Julie Woestehoff is interim director of Parents Across America. For many years, she ran a parent group in Chicago called Parents United for Responsible Education.
In PAA’s newsletter, she recalls how parents warned Chicago Superintendent Arne Duncan that his public school-closing/charter-opening program called Renaissance 2010 would likely lead to violence. Do you remember Renaissance 2010? Arne Duncan said that Chicago schools would enjoy a dramatic renaissance by the year 2010. Julie sent me her newsletter after reading a similar post that I had written about the possible connection between school closings, neighborhood destabilization, and increased violence. Arne Duncan learned nothing from the failure of Renaissance 2010; he brought the same policies to Washington and embedded them in Race to the Top.
It has been more than 10 years since I and many of my former colleagues began warning Chicago that massive school closings would not improve education and would most likely lead to increased violence. It gives me no pleasure to see that this prediction has come true, and to such a tragic extent.
We began to sound the alarm about school closures in 2004, as Mayor Daley and Arne Duncan touted their Renaissance 2010 program, an attempt to satisfy the business community’s call to create 100 charter schools. Some of us slept on the sidewalk outside of the Board of Education headquarters the night before the August 2004 board meeting so that we could present a steady stream of testimony the next morning against the plan’s proposed 60 closures.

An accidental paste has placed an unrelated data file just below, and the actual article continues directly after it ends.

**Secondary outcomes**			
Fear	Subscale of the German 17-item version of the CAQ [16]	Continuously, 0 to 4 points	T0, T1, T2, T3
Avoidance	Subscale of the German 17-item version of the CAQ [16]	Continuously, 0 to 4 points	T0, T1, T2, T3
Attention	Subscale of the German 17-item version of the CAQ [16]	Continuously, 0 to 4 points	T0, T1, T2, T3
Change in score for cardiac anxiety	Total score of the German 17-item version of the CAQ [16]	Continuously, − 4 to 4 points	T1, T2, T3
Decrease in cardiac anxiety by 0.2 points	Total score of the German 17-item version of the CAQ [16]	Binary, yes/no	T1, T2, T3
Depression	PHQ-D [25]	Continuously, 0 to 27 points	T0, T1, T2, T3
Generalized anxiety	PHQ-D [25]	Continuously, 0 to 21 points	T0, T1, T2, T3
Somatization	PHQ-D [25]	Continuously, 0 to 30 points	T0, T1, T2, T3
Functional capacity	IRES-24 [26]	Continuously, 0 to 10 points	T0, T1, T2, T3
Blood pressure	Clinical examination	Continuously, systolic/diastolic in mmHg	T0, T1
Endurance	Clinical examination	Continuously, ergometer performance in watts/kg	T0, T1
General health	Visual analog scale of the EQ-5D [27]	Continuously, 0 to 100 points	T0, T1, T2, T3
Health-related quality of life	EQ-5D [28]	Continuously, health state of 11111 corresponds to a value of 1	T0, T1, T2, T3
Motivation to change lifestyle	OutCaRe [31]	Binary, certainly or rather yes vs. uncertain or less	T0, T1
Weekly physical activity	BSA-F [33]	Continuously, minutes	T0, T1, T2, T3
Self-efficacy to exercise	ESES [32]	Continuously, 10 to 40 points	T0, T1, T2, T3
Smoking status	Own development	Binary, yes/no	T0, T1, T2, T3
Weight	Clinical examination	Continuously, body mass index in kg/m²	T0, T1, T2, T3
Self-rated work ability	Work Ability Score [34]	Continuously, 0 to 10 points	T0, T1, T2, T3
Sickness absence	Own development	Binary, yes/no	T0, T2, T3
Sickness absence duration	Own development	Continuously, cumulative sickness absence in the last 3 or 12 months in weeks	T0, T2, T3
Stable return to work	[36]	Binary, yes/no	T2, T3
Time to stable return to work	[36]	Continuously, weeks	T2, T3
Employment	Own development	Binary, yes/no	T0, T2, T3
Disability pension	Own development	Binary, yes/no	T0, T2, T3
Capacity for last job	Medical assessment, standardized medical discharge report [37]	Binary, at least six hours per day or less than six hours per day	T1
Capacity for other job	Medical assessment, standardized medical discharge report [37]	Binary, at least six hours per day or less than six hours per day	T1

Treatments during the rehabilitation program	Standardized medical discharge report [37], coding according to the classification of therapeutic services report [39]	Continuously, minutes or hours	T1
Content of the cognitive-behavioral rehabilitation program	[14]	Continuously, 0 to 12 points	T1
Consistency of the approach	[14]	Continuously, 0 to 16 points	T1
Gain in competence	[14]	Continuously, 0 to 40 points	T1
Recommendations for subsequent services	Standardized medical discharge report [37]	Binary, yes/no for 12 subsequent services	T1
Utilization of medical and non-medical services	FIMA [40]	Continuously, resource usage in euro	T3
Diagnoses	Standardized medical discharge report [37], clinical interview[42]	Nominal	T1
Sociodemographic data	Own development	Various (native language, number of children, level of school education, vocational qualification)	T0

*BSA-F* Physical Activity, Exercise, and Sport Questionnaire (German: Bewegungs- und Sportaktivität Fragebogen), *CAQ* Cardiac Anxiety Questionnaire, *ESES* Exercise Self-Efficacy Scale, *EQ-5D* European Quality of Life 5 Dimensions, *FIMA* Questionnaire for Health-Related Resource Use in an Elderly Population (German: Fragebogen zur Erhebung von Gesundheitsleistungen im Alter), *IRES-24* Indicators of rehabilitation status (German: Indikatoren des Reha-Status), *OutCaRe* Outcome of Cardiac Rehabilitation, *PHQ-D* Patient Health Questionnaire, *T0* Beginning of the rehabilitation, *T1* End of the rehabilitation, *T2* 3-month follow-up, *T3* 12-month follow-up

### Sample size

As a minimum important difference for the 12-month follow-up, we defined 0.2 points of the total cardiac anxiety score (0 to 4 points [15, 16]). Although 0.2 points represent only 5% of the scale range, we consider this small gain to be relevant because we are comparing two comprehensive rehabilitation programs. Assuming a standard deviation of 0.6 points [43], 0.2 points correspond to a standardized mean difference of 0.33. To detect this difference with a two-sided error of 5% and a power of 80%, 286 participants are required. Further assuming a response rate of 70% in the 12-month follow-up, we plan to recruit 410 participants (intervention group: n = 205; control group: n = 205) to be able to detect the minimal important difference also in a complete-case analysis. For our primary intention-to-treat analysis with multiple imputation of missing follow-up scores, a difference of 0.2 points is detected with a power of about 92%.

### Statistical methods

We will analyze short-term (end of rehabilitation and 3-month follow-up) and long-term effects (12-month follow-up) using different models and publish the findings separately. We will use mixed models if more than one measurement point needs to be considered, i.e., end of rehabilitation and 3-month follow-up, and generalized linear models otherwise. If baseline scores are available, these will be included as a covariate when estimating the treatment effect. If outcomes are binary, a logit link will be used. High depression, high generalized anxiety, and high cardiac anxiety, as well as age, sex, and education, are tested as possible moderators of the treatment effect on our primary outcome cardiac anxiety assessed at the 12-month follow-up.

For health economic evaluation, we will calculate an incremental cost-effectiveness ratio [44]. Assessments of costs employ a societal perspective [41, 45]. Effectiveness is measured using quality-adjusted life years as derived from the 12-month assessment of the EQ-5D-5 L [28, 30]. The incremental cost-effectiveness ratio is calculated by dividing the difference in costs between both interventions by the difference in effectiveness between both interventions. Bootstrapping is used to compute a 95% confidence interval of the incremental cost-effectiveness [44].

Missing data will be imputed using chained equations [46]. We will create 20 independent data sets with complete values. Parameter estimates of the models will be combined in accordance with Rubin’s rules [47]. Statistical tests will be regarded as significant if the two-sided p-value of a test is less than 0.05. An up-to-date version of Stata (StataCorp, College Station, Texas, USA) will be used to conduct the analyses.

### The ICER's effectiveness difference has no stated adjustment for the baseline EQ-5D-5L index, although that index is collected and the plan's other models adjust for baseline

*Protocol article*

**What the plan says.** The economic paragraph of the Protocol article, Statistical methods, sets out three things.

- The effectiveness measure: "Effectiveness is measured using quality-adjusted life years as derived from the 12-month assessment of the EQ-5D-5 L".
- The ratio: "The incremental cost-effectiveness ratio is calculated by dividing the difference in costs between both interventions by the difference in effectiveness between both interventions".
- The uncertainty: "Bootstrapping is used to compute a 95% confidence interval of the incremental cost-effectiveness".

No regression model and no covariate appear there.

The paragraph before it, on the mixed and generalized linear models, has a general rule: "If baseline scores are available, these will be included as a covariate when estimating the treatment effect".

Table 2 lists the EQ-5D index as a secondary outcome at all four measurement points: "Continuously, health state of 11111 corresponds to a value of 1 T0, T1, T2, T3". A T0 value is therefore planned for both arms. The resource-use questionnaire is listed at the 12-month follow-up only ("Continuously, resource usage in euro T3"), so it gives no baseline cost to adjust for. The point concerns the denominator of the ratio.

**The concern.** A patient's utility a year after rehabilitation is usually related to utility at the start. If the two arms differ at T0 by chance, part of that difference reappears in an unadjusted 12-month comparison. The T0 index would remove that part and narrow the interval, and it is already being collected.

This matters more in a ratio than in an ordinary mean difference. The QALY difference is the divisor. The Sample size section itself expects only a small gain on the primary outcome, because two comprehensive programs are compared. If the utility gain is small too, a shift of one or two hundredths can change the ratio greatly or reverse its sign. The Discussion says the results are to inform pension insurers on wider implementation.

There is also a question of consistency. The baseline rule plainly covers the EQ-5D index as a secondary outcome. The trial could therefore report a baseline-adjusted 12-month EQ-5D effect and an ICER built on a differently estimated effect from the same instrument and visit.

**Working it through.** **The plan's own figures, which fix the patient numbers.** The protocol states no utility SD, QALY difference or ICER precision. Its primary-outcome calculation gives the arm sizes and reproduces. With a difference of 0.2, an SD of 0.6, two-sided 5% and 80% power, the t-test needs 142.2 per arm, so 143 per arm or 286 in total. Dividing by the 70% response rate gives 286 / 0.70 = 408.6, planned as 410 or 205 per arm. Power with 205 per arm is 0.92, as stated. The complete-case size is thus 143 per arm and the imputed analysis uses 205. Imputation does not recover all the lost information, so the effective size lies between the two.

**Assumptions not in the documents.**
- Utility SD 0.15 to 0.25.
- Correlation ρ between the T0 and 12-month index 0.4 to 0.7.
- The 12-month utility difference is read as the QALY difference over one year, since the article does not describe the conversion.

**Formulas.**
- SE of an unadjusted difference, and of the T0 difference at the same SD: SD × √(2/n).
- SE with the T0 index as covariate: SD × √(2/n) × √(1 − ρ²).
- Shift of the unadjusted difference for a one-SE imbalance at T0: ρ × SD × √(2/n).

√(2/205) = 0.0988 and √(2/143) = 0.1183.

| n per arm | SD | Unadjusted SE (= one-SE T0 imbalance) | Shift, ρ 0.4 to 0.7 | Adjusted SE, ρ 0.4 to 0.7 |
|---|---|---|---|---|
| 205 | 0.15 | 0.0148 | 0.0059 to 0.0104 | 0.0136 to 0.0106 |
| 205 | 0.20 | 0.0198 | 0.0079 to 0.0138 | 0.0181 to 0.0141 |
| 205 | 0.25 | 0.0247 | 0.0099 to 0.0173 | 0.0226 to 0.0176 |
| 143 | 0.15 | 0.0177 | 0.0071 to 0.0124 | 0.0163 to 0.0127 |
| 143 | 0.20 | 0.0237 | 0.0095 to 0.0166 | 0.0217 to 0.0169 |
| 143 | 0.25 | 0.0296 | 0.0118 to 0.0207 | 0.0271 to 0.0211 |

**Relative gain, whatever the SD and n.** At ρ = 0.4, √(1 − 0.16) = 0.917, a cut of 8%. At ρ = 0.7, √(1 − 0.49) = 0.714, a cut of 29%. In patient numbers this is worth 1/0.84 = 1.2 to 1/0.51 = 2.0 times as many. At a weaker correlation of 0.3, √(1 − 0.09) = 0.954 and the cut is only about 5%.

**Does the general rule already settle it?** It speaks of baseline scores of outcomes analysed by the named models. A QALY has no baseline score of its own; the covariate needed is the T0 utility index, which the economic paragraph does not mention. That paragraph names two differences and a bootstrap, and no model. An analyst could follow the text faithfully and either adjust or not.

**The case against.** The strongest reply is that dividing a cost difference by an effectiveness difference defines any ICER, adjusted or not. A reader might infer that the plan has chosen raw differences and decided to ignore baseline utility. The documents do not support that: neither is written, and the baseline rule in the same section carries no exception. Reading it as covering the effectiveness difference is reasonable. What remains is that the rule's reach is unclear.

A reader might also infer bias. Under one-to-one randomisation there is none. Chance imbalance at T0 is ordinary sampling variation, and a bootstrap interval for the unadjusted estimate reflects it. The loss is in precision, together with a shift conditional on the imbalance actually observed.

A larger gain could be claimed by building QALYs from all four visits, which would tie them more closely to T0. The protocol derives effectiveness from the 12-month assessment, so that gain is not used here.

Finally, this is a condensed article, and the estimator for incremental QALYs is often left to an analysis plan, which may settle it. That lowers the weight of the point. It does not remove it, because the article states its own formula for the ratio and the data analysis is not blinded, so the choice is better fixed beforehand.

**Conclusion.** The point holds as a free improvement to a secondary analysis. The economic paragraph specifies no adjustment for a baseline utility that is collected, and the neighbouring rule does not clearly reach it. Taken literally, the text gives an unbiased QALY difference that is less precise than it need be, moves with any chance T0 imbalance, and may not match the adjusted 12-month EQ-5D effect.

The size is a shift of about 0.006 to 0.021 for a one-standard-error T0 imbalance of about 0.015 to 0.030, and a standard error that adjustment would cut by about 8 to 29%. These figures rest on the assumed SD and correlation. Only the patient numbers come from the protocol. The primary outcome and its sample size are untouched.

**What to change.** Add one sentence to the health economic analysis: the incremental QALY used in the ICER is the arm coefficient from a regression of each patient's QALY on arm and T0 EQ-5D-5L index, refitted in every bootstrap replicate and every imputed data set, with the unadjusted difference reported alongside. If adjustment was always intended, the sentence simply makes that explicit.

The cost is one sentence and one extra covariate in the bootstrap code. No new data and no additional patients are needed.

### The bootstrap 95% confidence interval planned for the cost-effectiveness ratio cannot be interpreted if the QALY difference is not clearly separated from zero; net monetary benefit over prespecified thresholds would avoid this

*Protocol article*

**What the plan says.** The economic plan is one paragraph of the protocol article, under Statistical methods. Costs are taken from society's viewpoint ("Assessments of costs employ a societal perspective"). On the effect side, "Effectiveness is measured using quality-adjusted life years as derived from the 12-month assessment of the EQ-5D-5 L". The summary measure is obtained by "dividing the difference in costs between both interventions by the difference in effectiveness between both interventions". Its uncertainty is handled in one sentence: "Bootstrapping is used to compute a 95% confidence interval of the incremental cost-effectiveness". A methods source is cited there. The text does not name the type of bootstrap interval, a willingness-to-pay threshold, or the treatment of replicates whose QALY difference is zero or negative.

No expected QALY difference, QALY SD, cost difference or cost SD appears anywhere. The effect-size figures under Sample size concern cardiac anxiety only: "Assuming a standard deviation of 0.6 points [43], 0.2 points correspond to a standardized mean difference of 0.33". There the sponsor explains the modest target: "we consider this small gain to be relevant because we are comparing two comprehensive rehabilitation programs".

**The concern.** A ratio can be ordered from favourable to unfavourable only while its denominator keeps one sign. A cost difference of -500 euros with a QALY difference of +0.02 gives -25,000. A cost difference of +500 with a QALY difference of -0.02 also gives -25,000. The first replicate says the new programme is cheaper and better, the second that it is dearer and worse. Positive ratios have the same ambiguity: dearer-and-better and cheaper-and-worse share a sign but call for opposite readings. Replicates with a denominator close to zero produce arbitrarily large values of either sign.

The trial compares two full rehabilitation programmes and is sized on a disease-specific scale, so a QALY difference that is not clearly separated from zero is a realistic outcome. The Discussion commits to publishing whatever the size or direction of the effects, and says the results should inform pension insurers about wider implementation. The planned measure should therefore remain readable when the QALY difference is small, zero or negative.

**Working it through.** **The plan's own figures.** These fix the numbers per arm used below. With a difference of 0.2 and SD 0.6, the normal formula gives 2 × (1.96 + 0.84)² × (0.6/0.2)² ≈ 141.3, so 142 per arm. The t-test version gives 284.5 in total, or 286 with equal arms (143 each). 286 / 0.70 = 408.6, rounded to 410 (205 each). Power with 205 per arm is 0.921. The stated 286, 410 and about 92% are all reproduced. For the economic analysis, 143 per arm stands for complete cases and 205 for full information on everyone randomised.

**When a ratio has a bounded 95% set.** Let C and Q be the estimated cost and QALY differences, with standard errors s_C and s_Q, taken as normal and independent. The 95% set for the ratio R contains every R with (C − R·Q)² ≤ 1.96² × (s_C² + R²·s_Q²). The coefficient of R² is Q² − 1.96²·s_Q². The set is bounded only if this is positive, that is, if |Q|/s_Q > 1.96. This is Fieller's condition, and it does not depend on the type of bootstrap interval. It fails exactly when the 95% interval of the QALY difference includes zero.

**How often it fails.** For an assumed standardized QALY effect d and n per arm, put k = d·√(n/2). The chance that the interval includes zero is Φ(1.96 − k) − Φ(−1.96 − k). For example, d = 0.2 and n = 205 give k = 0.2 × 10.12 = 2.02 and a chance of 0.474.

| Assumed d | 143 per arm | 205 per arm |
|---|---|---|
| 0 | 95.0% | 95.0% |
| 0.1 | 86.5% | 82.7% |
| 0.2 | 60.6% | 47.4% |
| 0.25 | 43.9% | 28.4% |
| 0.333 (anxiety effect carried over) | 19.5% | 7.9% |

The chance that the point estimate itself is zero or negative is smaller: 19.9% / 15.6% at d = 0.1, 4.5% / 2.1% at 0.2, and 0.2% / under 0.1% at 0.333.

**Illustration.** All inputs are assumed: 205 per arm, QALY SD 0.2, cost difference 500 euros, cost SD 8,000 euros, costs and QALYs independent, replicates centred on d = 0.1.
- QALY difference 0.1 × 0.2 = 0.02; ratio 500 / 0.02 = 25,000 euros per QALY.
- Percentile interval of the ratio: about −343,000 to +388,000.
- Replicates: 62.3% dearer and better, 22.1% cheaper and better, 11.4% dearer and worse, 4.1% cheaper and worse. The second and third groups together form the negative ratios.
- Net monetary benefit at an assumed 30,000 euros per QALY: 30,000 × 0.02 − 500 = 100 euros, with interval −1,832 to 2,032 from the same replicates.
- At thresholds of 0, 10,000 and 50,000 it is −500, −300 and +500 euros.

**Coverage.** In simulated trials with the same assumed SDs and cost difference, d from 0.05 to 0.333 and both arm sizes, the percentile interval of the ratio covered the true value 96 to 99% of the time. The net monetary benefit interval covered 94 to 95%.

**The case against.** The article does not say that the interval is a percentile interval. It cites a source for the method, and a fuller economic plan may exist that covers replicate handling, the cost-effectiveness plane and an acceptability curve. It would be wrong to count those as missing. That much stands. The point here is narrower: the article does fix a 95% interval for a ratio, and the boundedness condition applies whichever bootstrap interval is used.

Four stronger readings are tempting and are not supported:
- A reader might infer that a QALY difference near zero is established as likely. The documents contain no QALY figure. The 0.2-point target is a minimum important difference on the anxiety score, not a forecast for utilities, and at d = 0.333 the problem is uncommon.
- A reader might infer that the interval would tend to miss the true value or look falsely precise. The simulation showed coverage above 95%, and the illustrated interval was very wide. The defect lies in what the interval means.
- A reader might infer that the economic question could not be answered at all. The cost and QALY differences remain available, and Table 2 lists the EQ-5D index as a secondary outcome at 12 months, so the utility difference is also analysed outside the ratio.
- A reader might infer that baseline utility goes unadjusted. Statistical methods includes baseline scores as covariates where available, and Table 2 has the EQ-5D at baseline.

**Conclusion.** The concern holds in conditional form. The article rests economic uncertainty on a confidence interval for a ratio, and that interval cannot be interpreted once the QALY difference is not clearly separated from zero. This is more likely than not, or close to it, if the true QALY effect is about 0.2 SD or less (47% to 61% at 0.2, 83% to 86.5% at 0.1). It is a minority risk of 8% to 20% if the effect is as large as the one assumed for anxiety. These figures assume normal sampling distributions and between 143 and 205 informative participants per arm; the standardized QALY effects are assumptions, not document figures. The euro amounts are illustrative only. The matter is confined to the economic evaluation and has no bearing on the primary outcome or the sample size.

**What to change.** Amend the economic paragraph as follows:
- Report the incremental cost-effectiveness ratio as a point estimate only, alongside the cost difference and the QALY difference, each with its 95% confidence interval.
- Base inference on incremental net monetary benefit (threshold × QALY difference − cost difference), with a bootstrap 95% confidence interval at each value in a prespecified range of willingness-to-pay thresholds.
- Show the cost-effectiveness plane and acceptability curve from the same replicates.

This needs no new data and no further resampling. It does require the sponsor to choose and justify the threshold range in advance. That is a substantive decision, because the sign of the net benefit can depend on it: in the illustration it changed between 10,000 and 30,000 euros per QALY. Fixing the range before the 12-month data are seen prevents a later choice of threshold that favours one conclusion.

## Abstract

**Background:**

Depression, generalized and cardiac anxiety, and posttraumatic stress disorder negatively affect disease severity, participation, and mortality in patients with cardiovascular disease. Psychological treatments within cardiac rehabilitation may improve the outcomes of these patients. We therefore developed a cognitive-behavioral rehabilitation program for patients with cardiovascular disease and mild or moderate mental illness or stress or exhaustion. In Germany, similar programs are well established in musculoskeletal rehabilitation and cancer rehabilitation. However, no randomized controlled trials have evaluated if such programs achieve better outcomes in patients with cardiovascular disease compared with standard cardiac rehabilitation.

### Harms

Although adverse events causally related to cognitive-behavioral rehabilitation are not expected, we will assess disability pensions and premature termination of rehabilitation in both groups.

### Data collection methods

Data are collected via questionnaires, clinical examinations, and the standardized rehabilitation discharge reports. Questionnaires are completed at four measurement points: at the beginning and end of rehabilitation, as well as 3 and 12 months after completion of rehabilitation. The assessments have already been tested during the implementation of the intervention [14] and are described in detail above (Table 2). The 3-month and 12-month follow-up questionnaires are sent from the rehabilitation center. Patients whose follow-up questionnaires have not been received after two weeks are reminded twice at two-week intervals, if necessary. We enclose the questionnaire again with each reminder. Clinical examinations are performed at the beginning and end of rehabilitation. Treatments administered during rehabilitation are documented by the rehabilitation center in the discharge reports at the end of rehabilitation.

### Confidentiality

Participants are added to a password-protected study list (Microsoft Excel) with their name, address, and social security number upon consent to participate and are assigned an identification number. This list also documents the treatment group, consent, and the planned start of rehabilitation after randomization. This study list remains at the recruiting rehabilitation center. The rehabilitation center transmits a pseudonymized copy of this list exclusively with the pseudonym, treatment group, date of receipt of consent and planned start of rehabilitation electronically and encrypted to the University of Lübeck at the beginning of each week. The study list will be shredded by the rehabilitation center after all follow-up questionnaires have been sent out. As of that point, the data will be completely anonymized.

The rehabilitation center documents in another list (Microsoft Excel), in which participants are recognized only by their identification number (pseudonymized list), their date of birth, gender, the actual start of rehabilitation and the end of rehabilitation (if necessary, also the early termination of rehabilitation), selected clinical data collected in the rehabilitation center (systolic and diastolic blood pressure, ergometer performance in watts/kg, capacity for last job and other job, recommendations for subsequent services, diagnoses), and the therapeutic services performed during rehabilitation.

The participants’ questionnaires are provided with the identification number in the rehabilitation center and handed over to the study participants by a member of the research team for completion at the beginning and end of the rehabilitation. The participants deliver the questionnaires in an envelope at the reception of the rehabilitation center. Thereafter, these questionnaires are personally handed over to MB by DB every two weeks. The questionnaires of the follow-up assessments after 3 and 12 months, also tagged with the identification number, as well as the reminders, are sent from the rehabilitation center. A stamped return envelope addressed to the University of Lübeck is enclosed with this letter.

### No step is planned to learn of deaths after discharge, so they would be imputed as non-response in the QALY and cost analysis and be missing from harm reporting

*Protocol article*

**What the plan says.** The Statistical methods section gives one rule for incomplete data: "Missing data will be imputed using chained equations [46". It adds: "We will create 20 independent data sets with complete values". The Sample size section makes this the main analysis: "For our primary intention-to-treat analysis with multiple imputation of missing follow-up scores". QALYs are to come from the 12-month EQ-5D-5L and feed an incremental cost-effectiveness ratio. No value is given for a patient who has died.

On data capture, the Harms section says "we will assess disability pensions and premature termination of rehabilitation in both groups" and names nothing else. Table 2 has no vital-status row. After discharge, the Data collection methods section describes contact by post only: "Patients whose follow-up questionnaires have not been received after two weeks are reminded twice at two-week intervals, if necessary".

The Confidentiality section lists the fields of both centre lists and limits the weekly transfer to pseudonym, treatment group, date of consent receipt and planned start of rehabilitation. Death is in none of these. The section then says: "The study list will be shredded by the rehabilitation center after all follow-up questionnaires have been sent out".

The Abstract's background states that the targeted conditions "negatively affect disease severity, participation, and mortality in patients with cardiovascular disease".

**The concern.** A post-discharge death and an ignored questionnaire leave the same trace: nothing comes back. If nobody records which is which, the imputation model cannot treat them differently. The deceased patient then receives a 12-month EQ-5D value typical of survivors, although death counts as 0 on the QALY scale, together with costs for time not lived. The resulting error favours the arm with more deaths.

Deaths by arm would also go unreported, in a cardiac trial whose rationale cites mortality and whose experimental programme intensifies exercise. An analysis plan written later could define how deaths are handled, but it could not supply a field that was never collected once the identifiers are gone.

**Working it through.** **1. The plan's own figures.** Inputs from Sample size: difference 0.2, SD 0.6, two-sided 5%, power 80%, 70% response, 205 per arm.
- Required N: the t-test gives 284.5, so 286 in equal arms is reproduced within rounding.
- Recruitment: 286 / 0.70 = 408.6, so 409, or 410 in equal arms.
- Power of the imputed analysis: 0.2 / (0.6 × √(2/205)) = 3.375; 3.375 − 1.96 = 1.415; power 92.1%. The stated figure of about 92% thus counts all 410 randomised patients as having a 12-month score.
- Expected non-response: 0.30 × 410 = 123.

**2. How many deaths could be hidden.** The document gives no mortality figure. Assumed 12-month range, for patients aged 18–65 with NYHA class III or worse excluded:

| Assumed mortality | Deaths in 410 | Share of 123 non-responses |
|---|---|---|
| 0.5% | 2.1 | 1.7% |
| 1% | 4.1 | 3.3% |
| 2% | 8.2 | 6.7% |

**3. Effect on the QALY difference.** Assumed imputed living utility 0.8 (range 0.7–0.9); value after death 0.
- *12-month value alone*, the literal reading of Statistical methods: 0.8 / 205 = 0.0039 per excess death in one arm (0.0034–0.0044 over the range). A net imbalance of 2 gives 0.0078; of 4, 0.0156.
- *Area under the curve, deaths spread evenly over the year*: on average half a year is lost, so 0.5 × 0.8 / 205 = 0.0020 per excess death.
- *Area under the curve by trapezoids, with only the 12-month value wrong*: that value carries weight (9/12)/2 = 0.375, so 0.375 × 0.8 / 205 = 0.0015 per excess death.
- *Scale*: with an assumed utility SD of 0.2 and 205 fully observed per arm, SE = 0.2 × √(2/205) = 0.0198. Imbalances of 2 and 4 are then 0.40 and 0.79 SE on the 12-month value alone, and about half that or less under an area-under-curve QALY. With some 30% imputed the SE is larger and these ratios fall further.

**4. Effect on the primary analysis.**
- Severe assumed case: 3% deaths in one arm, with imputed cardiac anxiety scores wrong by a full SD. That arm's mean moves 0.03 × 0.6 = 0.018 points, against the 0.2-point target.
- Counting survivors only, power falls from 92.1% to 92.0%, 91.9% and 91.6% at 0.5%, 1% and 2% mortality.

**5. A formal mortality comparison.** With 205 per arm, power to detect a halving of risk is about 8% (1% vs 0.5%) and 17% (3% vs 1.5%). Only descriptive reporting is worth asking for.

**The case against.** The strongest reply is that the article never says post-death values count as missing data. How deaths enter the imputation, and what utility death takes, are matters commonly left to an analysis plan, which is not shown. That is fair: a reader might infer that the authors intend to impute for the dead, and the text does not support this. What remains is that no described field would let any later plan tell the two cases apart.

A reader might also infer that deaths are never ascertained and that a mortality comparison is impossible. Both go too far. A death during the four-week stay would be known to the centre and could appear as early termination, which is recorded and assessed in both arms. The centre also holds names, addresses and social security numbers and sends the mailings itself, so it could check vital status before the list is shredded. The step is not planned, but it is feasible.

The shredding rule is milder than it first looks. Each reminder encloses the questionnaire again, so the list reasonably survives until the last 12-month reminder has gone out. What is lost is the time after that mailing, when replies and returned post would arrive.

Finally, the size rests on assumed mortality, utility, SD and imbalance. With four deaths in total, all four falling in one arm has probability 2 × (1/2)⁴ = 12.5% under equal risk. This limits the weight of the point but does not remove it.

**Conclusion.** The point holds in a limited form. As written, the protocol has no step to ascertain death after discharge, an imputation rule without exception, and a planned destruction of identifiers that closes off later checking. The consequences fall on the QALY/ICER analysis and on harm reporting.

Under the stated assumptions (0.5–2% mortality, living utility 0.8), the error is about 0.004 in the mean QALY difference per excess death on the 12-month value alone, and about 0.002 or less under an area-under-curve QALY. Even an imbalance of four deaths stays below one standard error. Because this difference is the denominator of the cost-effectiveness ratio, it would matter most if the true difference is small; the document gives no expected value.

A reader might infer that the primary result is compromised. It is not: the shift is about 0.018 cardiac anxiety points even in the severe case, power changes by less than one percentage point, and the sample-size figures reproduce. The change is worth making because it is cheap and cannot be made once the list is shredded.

While Arne Duncan dismissed parent and community concerns, affected schools and neighborhoods became increasingly dangerous. In 2006, the media reported that violence had soared at five of the nine high schools that accepted most of the students transferred out of the high schools closed under Renaissance 2010. West side activists rose in anger in 2007 when 27 children were killed within a few months of the closure of the only open enrollment high school in Austin, the city’s largest neighborhood, forcing their children to travel across several gang lines to get to school. The nation was gripped by the horrific 2009 recorded murder of Fenger High School honor student Derrion Albert by a few youth from a faction of students transferred to Fenger after their neighborhood high school was closed.
In 2012, I wrote an article for Huffington Post, “Are Charter Schools the Answer to — or One Reason for – Chicago’s Violence?” The number of shootings and homicides had taken another alarming leap, and a charter school official suggested that the solution was opening more charter schools. The studies and reports I cited made it clear that this idea was exactly the wrong approach.
Along with the warnings and protests, advocates also tirelessly developed school improvement proposals in collaboration with recognized education experts, parents, teachers, students, and neighbors. All of these community-generated proposals were dismissed and disrespected by district officials.